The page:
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sexta-feira, abril 13, 2012

THE DEVIL IS IN THE DETAILS - ECONOMICS BRAZIL

ECONOMICS BRAZIL
The devil is in the details

Source: Tatiana Pinheiro

Without a doubt the consumer price inflation was lower than expected in 1Q12 (1.22%), in terms of both the consensus expectation (1.49%) and the BCB's reference scenario (1.86%) at the beginning of this year. We were surprised as well; our IPCA expectation was 1.37% for 1Q12. Additionally, there was confirmed deflation in the São Paulo electricity tariff, which is good news for the inflationary backdrop. This note will focus on the pipeline for IPCA in the upcoming months.

THE DEVIL IS IN THE DETAILS
Nevertheless, we believe it is worthwhile to go into detail about some events that may occur in the short term. First, the electricity tariff revision in São Paulo was finally determined ; it was originally scheduled for 2011, but was delayed to 2012, and will be applied in July this year. Aneel, the Brazilian electricity regulatory agency that regulates the prices in the sector, proposed an 8.81% cut for final customers (a 5.14% core-tariff reduction + additional reduction from financial components). The proposal will be subject to a public hearing from April 12 until May 11, after which the final electricity tariff readjustment will be defined for 2012 we estimate it might reach -6.5%, taking into account the electricity tariff revision of -8.81%, the cost of the delay in applying the revision, and the inflation accumulated in the last 12 months. The cost of the delay will be divided into three installments, to be applied in the next three years, which means that 1/3 of -8.81% will be applied this year, and we estimate the 12-month accumulated inflation of approximately 5%. If our estimate is confirmed, the total impact on the IPCA headline will be -7 bps, which will be slightly higher than we expected (-6 bps). This event for July IPCA is relevant because it might curb monthly inflation to close to zero. The seasonal pattern of inflation from May to July is very favorable, mainly because there is no pressure coming from foodstuff inflation, there is deflation in ethanol prices as a result of the beginning of the harvest, electricity tariff readjustments are the main regulated prices to be determined, and there are no significant pressures coming from apparel and services. That said, our forecast for cumulative inflation in 3Q12 is 0.65%, while the consensus is 0.94%.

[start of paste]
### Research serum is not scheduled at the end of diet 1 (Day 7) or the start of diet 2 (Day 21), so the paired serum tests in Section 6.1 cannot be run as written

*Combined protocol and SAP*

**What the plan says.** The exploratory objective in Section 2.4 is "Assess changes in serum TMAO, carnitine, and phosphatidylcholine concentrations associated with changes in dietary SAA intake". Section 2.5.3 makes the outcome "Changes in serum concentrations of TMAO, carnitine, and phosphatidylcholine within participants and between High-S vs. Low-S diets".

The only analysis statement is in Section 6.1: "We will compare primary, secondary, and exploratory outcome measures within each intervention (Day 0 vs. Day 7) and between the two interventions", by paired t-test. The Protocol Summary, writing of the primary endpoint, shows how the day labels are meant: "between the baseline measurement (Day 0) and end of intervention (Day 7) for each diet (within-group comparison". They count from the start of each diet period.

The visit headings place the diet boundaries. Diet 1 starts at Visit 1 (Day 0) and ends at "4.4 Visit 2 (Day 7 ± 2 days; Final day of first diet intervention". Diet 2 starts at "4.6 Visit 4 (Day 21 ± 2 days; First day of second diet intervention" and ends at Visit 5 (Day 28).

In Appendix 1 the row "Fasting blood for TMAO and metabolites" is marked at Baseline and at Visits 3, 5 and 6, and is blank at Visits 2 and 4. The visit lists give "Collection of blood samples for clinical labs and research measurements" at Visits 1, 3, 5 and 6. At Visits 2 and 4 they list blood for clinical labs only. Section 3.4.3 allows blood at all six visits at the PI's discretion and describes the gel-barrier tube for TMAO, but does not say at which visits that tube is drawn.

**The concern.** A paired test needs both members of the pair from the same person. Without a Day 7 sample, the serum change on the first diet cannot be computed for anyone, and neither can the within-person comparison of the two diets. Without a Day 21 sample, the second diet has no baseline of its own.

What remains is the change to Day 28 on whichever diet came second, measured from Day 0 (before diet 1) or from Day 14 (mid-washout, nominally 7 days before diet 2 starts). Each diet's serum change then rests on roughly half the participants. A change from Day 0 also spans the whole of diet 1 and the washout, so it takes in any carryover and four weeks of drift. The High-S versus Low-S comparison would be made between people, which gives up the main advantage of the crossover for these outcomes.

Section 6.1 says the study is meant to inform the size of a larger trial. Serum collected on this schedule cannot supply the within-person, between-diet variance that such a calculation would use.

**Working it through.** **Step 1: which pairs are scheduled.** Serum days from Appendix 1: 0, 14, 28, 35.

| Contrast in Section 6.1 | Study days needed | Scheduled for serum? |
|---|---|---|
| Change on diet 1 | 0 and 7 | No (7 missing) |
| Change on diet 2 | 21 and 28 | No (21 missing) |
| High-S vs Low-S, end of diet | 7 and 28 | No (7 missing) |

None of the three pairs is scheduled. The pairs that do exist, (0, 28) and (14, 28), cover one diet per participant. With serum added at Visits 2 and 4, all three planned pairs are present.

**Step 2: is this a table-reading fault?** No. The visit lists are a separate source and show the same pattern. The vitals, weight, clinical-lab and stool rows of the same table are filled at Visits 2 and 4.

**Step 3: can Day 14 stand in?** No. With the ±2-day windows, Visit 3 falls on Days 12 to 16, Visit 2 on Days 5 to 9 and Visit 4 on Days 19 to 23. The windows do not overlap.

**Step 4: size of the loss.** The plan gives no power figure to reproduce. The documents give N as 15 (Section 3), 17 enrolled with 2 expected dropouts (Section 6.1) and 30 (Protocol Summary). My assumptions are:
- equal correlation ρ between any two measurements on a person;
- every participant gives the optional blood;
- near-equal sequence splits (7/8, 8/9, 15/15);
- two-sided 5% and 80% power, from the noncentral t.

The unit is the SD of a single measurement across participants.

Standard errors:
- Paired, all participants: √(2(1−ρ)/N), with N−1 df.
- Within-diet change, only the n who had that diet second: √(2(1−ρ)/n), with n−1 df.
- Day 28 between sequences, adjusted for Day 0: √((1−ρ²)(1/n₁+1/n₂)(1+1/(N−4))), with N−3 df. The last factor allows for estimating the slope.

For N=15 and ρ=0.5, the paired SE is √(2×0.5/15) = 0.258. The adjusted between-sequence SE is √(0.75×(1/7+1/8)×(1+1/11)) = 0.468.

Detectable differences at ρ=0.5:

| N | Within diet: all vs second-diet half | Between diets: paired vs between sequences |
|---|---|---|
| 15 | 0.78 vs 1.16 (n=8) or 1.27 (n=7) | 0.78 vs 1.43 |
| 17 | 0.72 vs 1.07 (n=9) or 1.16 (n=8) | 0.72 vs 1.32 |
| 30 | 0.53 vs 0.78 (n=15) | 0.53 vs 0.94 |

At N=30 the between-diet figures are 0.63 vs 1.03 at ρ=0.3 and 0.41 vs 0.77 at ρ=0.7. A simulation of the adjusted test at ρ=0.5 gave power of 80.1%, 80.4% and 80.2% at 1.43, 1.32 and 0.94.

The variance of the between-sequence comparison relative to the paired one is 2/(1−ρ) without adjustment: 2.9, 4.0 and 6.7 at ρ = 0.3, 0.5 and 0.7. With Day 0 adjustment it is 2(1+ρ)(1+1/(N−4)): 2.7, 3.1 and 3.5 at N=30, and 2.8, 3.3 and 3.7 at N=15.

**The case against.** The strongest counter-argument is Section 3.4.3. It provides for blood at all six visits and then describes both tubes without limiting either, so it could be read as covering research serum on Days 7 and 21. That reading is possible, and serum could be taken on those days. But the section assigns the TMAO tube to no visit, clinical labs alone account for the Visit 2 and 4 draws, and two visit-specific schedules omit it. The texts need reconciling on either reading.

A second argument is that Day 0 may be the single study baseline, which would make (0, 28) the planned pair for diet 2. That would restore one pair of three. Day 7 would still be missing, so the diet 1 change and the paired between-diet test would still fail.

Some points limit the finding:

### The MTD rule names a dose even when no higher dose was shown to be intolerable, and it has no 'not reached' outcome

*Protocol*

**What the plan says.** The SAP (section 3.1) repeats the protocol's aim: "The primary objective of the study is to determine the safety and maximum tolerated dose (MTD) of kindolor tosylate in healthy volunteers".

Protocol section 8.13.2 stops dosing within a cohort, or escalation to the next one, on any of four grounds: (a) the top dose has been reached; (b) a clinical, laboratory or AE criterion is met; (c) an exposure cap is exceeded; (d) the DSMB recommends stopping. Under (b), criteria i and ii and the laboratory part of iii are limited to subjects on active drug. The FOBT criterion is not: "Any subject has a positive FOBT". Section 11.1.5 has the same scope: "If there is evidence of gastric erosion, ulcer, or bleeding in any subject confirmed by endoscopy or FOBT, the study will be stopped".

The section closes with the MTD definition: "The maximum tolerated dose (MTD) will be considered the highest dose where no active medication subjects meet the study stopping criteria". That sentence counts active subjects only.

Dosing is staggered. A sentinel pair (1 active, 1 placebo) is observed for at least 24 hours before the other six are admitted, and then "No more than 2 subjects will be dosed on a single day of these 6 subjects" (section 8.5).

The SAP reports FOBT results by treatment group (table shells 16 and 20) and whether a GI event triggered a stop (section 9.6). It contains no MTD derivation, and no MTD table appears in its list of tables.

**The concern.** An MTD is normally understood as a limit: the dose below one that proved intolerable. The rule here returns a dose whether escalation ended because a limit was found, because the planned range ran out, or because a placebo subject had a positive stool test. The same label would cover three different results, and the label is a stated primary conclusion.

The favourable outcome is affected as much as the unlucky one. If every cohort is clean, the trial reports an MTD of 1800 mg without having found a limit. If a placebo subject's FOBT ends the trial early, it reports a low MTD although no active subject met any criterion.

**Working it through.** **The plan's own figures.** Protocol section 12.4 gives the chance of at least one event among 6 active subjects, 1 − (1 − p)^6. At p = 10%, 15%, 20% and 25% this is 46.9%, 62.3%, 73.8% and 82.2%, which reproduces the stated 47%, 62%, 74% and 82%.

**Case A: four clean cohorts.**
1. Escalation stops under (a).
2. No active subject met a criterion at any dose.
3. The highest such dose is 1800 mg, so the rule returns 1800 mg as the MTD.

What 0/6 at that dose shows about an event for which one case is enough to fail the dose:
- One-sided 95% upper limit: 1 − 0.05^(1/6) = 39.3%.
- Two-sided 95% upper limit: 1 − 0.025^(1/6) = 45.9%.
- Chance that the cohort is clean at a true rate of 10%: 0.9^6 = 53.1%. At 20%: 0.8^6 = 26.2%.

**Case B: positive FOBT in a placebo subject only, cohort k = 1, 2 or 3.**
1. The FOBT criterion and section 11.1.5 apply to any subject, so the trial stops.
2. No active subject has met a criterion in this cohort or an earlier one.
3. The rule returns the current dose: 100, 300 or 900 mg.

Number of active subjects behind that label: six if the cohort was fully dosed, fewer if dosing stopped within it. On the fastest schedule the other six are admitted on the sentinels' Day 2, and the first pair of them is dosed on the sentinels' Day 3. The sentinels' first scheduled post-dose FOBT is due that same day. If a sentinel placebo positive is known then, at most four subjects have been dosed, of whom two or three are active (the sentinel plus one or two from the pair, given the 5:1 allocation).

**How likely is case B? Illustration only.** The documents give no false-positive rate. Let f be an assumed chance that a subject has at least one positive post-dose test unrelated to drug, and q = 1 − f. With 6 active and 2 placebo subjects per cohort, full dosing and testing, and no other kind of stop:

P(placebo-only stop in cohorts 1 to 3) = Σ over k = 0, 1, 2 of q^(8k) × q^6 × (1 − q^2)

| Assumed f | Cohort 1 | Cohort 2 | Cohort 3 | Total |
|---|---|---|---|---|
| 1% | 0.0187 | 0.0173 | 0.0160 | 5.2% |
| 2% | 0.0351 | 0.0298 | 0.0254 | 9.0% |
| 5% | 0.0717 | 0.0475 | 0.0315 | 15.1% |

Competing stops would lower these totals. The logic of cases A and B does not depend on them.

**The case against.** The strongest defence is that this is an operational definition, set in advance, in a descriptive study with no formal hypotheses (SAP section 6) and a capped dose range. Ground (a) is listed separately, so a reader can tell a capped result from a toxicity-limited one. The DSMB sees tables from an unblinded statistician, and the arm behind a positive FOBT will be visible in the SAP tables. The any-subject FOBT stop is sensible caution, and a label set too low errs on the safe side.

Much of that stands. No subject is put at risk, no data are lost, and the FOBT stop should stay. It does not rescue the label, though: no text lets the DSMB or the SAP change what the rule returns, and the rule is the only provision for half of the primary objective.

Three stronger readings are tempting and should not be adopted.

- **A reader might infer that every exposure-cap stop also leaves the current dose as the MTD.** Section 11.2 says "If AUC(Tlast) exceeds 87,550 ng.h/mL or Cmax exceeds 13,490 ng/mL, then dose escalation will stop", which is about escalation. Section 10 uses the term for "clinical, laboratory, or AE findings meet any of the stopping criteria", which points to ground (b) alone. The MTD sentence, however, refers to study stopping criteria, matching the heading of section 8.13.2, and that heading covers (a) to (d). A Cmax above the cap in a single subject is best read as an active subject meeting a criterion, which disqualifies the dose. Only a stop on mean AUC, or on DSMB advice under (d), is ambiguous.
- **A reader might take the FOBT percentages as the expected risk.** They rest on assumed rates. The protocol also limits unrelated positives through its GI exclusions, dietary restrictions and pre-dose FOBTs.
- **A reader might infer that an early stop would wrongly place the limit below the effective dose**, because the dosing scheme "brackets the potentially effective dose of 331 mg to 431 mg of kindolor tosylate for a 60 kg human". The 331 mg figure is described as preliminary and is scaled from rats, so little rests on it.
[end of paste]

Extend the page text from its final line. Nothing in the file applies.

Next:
With respect to the very short term (April and May), herewith a list of inflationary pressures: the price of medicine was readjusted about 2.81% on average (on April 1), there was a hike in the cigarette prices of 24%, thanks to the tax increase (on April 6), the water and sewer tariffs had a readjustment of 11% on average in some cities with weights about 22% in the regional composition of the IPCA (between the end of March and beginning of April), the crop shortfall of beans and ground crops off season (in April), some hike in meat prices (in May), and the seasonal hike in apparel prices. Additionally, in April it is likely that the fixed telephony tariff will register an increase of approximately 1% in prices due to a hike in the tariff of fixed-to-mobile calls for all cities that compose the IPCA, except São Paulo. Thus, we forecast 0.65% m/m for April IPCA (versus a consensus forecast of 0.54% m/m) and 0.40% m/m for May IPCA (versus a consensus forecast of 0.5% m/m), and our forecast for cumulative inflation in 2Q12 is 1.15%, while consensus stands at 1.27%.

Looking into 2H2012, we only find sources of inflationary pressures from September on, considering a baseline scenario of no international disruption. The IPCA Index is expected to inherit pressures such as: (1) high inflation in 2011 will be taken as the reference for indexing annual wage readjustments in several economic sectors, which for the most part takes place in 2H12; and (2) the economic recovery is poised to intensify in 2H12, which should promote an inflation acceleration of the services, semi-durable and non-durable goods prices. The two factors are linked to the recent monetary easing. The first one is a result of a tight labor market. The second factor is related to the lagged effects of the aggressive monetary easing started in 3Q11. However, at the end of the day, despite all the inflation pressure that is expected in 2H12, the inflation accumulated in 2012 should be 5%, which would be a much better outcome than 2011 inflation.
In our opinion, the heating up of domestic demand should have a larger impact on 2013 inflation, and without favorable exogenous shocks in regulated prices and service prices hovering around 9%.

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